It is in our blood. We always want something easy. If we can pay more to get our driving license, why bother stopping the corruption process and paying the normal price but having to take the test? If we can always get something to eat outside or by our maid whose monthly salary equals to one pair of shoes, why bother learning to cook? If we can live in the hotel during Ramadhan whilst our maid is in kampung (village), why bother risking our smooth hands to cleaning the house? If we can sit down in our living room, sending SMS and MMS, with the words copied from the text we receive before, and pretend we care, why bother jumping out of the air conditioned car to join the queue in the post office?
But when I went to Australia I quickly adopted the the ‘Western’ culture back of sending cards, and the habit doesn’t stop when I was back in Jakarta. I must admit I did the SMS and MMS for Christmas and Ied for friends but birthday is always a special ocassion and I try to make sure I send the cards to those who celebrate their special days. And after moving to UK, I still think that it is important to show that I care even though I am 12 thousand kilometer away from them, so I keep sending postcards and birthday cards and gifts.
I forget that we are generation of SMS and MMS. Unless we are the important enough in the company – with the obligation to send cards to colleagues, partners, and clients (I have seen my dad spending the whole Sunday just to sign Ied and Christmas cards, he has a list of cards he received the year before and makes sure he sends the cards back, and another list of people he has to send cards to), SMS and MMS are considered ‘enough’. We will receive the actual cards if we are important enough to our clients or vendors. My drawer in the office was usually full of Ied and Christmas cards from my suppliers and contractors. But not from my friends and peers. Just SMS and MMS.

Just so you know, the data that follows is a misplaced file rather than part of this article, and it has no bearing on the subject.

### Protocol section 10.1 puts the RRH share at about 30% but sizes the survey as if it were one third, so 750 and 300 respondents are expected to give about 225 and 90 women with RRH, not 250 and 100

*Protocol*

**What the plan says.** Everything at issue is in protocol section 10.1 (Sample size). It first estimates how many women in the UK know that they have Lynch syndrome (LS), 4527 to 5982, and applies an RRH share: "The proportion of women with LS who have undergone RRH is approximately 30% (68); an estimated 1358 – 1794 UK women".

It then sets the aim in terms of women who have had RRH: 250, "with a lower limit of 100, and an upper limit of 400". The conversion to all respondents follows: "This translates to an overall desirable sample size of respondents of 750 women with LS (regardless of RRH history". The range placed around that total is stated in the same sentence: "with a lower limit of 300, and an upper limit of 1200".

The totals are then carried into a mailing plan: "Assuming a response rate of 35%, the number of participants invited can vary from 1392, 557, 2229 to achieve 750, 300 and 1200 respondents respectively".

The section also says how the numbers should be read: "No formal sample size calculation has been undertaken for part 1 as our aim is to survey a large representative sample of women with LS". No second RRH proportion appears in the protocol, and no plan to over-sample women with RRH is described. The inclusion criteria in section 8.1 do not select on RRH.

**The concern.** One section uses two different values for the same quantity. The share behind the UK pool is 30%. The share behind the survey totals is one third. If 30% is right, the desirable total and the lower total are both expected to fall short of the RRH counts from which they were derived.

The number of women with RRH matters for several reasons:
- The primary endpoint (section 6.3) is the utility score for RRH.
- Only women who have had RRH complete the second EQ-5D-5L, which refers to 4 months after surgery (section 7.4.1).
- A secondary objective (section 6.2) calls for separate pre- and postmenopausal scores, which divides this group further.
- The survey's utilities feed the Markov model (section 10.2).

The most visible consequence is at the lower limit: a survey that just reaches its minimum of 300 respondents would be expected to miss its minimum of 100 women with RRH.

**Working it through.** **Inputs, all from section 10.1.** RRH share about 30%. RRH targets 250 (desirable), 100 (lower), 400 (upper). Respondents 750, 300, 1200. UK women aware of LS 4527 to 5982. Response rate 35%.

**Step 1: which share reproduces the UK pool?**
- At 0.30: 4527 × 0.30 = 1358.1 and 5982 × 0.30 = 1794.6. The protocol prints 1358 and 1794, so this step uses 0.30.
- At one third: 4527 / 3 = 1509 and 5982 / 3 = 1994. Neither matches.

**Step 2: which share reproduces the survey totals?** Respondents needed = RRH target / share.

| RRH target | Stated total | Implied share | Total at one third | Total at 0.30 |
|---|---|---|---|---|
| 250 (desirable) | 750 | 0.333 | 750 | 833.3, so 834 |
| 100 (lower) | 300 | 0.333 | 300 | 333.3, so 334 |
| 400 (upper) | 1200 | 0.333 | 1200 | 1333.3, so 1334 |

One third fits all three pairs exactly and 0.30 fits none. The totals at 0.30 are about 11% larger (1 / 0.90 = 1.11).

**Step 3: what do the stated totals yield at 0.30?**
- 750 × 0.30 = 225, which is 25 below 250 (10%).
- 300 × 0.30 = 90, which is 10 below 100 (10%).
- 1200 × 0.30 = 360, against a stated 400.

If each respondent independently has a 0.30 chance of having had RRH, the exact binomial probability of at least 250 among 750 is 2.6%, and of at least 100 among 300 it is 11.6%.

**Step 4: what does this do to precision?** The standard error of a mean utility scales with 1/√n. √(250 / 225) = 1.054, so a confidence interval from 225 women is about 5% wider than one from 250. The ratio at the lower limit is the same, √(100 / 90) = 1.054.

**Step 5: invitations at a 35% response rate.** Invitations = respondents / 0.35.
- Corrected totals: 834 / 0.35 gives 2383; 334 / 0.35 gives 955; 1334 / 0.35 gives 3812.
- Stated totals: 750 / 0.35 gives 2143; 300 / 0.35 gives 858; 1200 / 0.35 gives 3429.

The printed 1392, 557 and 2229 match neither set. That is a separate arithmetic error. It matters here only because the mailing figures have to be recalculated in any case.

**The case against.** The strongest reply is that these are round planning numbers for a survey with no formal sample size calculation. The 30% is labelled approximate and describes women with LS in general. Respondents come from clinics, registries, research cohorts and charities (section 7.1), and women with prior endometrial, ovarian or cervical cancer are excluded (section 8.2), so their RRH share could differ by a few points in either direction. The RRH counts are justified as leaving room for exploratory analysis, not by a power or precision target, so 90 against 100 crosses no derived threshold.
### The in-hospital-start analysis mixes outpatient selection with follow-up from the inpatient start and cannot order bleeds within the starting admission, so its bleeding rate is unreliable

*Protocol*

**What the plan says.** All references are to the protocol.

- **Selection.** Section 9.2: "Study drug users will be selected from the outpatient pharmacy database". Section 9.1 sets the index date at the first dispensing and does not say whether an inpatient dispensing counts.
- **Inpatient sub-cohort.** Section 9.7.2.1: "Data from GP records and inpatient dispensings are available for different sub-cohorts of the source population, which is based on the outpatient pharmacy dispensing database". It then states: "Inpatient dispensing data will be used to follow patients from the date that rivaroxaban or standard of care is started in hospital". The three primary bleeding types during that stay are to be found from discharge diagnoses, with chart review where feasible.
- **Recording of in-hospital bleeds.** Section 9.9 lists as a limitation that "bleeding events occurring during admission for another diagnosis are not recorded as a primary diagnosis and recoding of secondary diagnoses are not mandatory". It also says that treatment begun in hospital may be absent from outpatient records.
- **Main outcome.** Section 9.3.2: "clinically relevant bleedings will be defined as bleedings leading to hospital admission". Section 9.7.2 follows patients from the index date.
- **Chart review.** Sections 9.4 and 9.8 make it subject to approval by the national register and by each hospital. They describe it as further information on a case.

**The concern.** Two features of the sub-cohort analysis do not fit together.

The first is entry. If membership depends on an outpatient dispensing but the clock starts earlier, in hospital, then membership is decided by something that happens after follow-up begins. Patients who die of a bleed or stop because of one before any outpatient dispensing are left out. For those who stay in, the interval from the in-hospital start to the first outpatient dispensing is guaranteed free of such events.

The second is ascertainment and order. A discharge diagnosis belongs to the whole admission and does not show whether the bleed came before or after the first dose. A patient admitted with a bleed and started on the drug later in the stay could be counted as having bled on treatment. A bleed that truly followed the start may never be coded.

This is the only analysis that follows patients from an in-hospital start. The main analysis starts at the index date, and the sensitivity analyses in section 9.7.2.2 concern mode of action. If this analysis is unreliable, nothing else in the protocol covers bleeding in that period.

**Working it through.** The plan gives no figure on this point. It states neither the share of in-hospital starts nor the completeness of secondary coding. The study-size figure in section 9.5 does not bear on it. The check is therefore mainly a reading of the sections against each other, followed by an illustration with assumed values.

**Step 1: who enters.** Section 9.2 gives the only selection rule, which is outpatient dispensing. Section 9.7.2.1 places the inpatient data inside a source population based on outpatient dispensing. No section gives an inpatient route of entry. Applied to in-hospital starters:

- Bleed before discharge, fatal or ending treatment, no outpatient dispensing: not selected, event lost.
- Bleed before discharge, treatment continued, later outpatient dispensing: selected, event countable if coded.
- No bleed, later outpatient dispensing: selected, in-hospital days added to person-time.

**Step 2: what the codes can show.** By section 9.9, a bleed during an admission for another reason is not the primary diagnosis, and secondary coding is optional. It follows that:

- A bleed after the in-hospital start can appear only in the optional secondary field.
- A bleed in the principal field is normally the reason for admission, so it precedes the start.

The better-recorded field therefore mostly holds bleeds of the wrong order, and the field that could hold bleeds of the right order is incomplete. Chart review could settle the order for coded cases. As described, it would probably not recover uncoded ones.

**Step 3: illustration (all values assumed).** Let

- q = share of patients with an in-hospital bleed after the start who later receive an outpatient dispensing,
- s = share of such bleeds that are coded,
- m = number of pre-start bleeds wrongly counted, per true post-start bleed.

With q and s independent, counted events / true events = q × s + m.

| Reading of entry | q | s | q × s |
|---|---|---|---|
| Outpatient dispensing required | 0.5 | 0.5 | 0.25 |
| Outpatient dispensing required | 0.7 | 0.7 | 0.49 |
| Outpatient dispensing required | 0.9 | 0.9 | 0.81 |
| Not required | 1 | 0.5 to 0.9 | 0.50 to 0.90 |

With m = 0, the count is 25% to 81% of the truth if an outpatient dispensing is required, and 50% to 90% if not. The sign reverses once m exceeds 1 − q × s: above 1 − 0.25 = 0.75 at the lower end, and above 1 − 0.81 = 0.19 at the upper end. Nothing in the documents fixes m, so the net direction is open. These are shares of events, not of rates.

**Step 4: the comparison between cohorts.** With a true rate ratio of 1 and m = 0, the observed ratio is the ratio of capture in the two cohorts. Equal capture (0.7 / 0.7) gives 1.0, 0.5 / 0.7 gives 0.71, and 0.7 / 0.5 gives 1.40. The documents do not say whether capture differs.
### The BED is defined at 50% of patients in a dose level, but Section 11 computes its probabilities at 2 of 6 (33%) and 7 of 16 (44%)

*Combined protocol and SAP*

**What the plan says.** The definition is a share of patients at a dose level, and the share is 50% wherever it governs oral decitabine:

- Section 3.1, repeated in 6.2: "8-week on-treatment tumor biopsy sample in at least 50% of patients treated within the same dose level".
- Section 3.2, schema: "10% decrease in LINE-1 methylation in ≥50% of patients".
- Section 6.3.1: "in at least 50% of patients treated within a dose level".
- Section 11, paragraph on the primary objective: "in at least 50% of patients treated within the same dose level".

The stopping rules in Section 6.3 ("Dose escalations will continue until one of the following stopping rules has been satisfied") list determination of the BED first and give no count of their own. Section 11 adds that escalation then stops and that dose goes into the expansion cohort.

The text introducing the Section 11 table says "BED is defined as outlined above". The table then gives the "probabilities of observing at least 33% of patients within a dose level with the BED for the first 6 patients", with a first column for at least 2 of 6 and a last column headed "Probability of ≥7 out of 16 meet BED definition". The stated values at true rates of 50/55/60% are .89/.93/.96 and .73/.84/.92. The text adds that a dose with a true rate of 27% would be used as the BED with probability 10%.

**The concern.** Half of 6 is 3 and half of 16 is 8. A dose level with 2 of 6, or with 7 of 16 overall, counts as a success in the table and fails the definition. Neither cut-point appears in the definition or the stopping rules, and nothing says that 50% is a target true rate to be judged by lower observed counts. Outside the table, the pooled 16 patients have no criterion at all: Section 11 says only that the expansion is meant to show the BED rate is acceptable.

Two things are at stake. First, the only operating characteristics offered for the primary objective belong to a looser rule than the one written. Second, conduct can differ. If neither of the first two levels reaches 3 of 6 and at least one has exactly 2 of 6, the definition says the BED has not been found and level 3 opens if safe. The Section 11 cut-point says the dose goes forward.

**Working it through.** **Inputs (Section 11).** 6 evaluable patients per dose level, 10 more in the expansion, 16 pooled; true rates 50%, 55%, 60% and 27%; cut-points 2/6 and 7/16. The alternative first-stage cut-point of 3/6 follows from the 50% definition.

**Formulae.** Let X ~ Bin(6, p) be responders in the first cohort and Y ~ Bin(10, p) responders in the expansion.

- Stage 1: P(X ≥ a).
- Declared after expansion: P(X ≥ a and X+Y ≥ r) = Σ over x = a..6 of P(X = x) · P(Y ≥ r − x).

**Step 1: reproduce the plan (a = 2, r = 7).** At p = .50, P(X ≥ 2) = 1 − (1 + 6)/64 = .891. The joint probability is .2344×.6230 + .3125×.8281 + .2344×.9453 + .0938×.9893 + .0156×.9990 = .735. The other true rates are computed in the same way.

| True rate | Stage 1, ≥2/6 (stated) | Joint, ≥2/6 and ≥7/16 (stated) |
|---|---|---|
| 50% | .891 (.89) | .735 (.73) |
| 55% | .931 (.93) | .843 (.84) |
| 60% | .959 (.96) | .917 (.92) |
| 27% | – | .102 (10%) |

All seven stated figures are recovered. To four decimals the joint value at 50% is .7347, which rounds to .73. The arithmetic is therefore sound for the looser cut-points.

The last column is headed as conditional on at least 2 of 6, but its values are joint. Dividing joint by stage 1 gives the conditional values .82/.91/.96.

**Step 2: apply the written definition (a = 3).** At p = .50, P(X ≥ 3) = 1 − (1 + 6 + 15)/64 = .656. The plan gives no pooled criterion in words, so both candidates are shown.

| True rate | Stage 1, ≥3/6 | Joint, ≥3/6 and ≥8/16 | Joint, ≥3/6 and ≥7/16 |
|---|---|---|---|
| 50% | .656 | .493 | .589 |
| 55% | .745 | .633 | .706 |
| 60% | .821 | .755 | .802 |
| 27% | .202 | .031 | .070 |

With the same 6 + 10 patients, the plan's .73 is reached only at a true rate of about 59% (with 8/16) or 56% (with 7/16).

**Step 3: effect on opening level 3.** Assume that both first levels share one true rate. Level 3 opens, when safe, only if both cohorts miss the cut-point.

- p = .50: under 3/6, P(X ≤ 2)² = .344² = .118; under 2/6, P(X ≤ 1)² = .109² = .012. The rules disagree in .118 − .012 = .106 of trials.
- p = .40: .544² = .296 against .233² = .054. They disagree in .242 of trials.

But isn’t it sad, having spent money and time to ensure our bosses, partners and clients to receive the cards, but forget that those will be around as long as we are the boss of the company, as long as we matter to them? If we change jobs, if we move, if we die, we will be off their list quicker than yesterday’s newspaper. Friends, on the other hand, whom we treat by SMS and MMS, will be there for us, whether we are still having the shiny thick name cards or not.
Last year and this year I made sure my close friends to receive their birthday cards and gifts from UK. I don’t see the reason why I have to wait until I am back in Indonesia if their big day is now (can we have the same reason, like holding Christmas card until March when we are back in our home country and give them to our friends in person. Three months late is nothing, right?).
This month, which isn’t particularly sunny, with rains and cold wind, I have to push myself to queue at the post office for at least 45 minutes before getting served (yeah, no office boy, no driver, no courier). But I think it is worthy. Because my friends are important to me. Because they matter.
And, as usual, I am holding my breath if I would get SMS, email, and e-cards in return.